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Popular HP Server Bid Farewell

HP is leading owners of its doomed e3000 servers toward HP-UX or Linux systems.

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Hewlett-Packard is enticing owners of its once-popular, now-doomed e3000 servers to buy HP-UX or Linux systems. The most likely migration path will be to HP 9000 servers running HP-UX, although buyers could also move to Intel-based ProLiant servers. HP is using a number of migration programs, including one that provides e3000 customers with "loaner" HP 9000s until they can make a full transition. It's also doing free migration assessments through HP Services and software and hardware trade-in rebates.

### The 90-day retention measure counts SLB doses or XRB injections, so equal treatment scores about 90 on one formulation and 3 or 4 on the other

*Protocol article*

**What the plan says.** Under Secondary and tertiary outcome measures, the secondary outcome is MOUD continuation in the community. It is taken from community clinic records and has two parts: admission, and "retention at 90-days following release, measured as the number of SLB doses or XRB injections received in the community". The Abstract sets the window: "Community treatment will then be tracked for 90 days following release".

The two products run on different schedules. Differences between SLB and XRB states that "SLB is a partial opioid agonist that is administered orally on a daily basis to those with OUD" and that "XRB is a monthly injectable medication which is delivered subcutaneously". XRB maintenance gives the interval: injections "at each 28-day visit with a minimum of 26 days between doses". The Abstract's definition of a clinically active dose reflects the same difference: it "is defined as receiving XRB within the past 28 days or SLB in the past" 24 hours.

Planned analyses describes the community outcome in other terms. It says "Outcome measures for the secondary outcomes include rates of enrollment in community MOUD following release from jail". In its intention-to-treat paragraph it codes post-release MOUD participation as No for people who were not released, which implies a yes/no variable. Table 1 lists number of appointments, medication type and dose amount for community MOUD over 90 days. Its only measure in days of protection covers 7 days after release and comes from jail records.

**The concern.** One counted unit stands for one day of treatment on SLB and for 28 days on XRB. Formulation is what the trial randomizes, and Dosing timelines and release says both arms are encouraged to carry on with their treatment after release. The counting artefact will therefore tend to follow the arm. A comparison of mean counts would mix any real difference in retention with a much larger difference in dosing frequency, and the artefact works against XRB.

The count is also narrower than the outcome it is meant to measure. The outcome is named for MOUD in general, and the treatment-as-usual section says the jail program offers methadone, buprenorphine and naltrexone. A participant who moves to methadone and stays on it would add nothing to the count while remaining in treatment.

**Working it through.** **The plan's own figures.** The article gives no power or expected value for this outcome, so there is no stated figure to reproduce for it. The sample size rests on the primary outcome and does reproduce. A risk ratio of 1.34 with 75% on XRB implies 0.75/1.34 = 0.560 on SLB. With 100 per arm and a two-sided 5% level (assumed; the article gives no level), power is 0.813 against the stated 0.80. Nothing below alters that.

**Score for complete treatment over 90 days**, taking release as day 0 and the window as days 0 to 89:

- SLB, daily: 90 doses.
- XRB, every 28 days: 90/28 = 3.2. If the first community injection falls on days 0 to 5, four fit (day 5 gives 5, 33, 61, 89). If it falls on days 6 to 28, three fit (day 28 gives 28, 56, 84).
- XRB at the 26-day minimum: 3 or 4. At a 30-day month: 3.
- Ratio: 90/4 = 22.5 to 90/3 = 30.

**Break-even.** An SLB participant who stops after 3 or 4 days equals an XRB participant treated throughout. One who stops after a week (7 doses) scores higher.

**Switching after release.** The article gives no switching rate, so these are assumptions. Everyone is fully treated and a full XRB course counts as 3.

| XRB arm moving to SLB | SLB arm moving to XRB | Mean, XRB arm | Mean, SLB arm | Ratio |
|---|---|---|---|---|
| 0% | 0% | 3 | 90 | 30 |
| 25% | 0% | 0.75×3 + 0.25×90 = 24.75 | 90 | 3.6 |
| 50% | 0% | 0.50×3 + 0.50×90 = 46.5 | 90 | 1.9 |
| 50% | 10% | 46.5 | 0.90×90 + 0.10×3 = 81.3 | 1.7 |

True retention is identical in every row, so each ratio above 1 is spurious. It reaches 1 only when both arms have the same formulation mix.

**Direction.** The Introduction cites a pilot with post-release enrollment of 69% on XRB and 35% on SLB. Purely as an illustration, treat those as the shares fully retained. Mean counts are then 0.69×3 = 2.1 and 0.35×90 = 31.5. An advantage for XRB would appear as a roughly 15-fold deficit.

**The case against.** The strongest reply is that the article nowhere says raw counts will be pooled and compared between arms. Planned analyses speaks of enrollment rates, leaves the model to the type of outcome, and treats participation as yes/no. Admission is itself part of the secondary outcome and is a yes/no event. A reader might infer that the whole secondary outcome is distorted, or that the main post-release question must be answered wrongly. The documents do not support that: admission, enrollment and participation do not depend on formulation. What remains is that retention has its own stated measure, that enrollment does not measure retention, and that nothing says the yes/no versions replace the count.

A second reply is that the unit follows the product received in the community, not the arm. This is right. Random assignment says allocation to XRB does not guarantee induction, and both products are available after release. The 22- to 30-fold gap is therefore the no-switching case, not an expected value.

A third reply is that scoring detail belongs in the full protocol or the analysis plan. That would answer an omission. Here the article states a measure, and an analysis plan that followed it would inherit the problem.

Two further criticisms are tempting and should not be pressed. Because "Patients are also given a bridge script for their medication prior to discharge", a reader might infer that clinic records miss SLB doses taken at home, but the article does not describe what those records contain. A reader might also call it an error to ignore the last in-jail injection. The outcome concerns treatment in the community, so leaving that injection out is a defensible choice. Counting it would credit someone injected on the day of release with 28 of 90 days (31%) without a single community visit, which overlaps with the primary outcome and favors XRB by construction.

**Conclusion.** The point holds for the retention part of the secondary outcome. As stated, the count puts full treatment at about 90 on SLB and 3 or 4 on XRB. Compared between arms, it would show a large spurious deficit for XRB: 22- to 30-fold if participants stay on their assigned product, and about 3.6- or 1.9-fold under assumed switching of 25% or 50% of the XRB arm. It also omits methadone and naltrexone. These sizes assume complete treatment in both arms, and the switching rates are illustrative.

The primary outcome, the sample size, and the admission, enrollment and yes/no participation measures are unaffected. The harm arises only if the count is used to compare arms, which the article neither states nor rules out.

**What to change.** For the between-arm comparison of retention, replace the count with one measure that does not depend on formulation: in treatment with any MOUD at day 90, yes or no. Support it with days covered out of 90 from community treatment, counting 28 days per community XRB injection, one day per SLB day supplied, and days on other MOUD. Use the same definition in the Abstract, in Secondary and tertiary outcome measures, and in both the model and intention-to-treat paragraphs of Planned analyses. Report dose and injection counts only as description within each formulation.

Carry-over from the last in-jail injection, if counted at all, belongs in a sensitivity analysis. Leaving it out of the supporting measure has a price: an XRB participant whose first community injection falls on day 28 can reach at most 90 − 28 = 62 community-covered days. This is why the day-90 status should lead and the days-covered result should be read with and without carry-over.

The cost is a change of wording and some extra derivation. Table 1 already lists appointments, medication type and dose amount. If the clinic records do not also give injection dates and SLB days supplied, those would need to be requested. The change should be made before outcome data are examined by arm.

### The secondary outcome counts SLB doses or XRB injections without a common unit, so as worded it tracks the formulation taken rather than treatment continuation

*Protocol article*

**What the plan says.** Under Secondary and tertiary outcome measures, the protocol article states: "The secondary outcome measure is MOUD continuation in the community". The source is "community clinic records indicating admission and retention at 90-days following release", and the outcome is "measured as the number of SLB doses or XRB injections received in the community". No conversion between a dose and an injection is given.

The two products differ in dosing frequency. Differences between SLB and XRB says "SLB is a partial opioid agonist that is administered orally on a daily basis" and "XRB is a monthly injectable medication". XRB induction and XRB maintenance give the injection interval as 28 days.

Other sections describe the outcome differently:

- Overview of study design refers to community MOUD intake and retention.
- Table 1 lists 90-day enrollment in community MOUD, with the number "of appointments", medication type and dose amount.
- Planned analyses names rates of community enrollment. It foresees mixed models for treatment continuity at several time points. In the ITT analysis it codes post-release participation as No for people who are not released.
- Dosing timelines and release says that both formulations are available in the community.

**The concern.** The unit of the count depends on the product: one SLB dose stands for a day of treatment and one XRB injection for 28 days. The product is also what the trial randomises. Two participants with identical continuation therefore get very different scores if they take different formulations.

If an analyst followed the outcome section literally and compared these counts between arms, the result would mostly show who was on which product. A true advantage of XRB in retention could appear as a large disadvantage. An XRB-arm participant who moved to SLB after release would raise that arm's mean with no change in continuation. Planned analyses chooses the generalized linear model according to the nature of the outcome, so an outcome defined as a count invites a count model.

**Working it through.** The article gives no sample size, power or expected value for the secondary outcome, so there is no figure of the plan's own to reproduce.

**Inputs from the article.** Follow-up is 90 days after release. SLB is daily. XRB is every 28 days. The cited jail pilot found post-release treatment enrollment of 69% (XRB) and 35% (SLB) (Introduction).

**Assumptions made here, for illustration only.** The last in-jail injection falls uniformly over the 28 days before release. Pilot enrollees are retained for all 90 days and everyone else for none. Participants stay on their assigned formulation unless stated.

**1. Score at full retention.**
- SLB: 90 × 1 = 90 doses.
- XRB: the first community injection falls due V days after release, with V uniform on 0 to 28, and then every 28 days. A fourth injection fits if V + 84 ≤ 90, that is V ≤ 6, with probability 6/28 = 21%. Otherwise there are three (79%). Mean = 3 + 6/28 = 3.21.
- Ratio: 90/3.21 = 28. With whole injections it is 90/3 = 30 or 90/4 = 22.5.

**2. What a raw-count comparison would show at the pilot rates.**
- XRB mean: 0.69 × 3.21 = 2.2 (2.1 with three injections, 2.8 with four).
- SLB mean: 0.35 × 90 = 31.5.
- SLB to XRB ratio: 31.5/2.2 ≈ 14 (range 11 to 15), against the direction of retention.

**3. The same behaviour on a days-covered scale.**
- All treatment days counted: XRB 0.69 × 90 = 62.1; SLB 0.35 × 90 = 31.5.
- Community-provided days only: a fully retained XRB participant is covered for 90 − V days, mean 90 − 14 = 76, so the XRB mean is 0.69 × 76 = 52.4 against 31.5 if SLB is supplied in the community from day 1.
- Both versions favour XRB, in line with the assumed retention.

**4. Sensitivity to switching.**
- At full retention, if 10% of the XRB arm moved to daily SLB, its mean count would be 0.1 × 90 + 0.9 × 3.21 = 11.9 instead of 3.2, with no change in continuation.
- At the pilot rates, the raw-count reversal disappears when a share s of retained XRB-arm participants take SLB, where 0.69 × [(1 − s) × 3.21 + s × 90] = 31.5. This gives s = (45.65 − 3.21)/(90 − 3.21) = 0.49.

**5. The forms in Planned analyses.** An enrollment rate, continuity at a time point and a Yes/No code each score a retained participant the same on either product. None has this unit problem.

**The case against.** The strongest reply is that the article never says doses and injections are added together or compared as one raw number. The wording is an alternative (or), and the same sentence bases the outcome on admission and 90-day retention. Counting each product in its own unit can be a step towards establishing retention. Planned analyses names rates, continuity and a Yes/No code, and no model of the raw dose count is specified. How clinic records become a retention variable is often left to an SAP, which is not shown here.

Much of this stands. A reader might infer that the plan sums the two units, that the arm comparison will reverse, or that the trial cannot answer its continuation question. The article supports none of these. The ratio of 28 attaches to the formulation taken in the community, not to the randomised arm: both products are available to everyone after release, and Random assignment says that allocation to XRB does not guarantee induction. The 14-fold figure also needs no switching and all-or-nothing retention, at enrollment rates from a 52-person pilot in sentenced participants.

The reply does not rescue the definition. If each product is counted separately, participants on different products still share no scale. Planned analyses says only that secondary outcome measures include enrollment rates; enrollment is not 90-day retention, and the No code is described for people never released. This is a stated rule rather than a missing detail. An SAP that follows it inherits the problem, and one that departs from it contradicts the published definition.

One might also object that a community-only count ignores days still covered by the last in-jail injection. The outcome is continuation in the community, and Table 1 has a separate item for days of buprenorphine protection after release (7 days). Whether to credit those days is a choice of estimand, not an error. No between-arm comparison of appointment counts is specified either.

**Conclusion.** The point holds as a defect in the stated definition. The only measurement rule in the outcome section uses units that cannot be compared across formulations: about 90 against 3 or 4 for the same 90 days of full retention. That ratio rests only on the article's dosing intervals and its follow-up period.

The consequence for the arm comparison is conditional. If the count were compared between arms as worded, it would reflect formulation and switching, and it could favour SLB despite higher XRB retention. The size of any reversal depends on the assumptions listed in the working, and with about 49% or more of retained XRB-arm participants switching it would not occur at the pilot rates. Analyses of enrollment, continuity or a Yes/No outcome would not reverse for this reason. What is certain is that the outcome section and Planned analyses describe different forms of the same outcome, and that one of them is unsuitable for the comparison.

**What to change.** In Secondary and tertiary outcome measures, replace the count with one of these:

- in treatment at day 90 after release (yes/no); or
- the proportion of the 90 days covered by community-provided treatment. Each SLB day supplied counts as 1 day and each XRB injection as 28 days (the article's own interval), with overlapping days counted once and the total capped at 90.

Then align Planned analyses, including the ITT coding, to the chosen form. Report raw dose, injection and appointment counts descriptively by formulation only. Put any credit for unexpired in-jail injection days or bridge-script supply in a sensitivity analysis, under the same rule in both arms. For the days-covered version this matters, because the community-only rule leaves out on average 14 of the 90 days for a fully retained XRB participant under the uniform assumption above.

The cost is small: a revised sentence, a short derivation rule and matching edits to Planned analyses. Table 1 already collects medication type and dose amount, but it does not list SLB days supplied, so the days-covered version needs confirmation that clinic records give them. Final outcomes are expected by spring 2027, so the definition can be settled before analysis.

HP's approach to retiring products will be closely watched, especially as it reconciles its product line with that of the newly acquired Compaq. Gartner analyst Paul McGuckin says this process "might help them see what works and what doesn't when they phase out [Compaq] Tru64" Unix machines.

Virginia International Terminals, which manages Virginia's shipping ports, using four e3000 servers to track 1 million containers annually along the state's shoreline, is taking HP up on its offers. When HP said it was discontinuing the e3000, "it sent a shock wave through our organization," says Clark Farabaugh, Virginia International's assistant IT director. It took advantage of HP's loaner program to begin migrating its container-management apps to HP-UX, scuttle its old e3000 Turbo Image database, and adopt the more Web-friendly Oracle 9i.

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